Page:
The release mechanism of a pop-up canopy gives you insight into the difficulty of the setup and takedown process. All of our picks have fairly quick setup and takedown processes, but some are more straightforward.
Our picks with a pull pin as the release mechanism require more steps, since you need to pull all the pins before you can close the canopy. The release mechanism greatly indicates how much time you will spend setting up and taking down the canopy. All of our picks, though, have very straightforward directions.
The features of a pop-up canopy will depend on what you’re using your canopy for. If you are taking your canopy to the beach or live in a rainy area, you will want a water-resistant pop-up canopy with vented tops.If you are going on a hike and camping, you will want a canopy that is easy to transport and provides privacy, like the Ever Advanced Pop-Up Screen Tent.
Side walls are another feature to consider. Most canopies that come with sides are optional, so you can use them as needed, and are either solid or mesh. Mesh sides are better for airflow, but both options will help keep out bugs and rain.
Questions and Answers
What type of canopy is the sturdiest?
Saskia Boogman, the Director of Social and Content for Kampgrounds of America , says frame material, frame design, fabric quality, wind resistance, and ease of use contribute to a canopy’s sturdiness. Boogman recommends choosing canopies that have a frame created with durable materials, like steel or aluminum. She also notes that sturdy canopies will have features like “reinforced truss bars, cross-bracing, or additional support beams.” Wind resistance qualities will contribute to a canopy’s sturdiness, especially if the canopy has wind vents or leg weights.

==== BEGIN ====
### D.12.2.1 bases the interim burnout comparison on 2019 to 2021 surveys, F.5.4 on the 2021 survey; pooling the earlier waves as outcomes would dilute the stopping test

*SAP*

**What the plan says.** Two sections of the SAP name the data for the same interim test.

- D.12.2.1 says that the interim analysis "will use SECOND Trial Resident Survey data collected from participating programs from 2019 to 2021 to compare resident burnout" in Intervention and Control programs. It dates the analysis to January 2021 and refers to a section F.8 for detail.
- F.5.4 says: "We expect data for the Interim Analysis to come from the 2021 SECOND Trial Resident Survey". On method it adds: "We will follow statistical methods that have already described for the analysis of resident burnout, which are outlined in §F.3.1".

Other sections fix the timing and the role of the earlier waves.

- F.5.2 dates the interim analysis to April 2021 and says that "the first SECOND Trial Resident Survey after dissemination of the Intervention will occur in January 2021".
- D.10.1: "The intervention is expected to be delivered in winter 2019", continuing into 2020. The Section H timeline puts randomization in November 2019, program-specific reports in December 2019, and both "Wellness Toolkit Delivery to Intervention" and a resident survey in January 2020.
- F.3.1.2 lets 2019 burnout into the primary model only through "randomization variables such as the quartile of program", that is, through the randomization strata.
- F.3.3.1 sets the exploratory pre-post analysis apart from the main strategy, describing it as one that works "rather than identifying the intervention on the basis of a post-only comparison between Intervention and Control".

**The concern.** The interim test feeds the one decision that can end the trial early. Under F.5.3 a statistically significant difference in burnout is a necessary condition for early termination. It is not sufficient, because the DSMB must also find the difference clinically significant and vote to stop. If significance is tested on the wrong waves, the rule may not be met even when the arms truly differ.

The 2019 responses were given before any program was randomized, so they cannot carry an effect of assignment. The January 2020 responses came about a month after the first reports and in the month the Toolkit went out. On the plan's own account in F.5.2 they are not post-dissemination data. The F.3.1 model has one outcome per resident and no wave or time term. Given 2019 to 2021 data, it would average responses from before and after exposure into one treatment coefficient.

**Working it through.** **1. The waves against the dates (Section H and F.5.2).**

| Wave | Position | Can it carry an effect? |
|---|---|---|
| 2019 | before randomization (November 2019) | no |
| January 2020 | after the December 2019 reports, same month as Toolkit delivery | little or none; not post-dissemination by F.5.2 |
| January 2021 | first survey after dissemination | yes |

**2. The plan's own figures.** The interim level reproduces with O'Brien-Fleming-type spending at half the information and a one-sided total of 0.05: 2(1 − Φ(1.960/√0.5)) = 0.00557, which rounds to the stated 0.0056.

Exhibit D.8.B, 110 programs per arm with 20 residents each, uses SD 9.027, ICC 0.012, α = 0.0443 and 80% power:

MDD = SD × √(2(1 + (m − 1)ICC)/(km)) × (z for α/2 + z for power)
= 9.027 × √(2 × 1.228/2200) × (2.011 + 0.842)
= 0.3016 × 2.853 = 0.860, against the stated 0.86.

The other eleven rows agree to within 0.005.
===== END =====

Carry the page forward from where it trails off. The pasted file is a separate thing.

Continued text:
Lastly, a canopy’s ease of use does actually contribute to its sturdiness. “While not directly related to sturdiness, a canopy that is easy to set up and take down properly can contribute to its overall stability,” said Boogman. “Ensure the canopy has a reliable locking mechanism and the setup instructions are clear and user-friendly.”
Although all these qualities contribute to a canopy’s sturdiness, Boogman says canopies do have limits when up against harsh weather. “It's always a good idea to use additional tie-downs or stakes to secure the canopy properly and take it down if the weather conditions become severe.”
Is a straight or slant leg canopy better?
Choosing between a straight or slant leg canopy may seem like an easy choice, but these two features serve different purposes. “Straight-leg canopies typically offer better stability and resistance to wind because of their vertical support,” says Boogman. Straight-leg canopies generally have more shade and take less time to set up.
In contrast, slant-leg canopies are more spacious and portable. “Portability and size are a significant advantage, as they are typically lighter and more compact than straight-leg canopies,” says Boogman. “They tend to take up less space and are suitable for smaller areas.”
What color canopy is best for sun protection?
Boogman says a darker canopy will provide more sun protection than a lighter-colored canopy. “It's important to note that regardless of the color, canopies labeled as ‘UV-resistant’ or ‘UPF-rated’ offer better sun protection,” says Boogman. “They are specifically designed to block harmful UV rays.”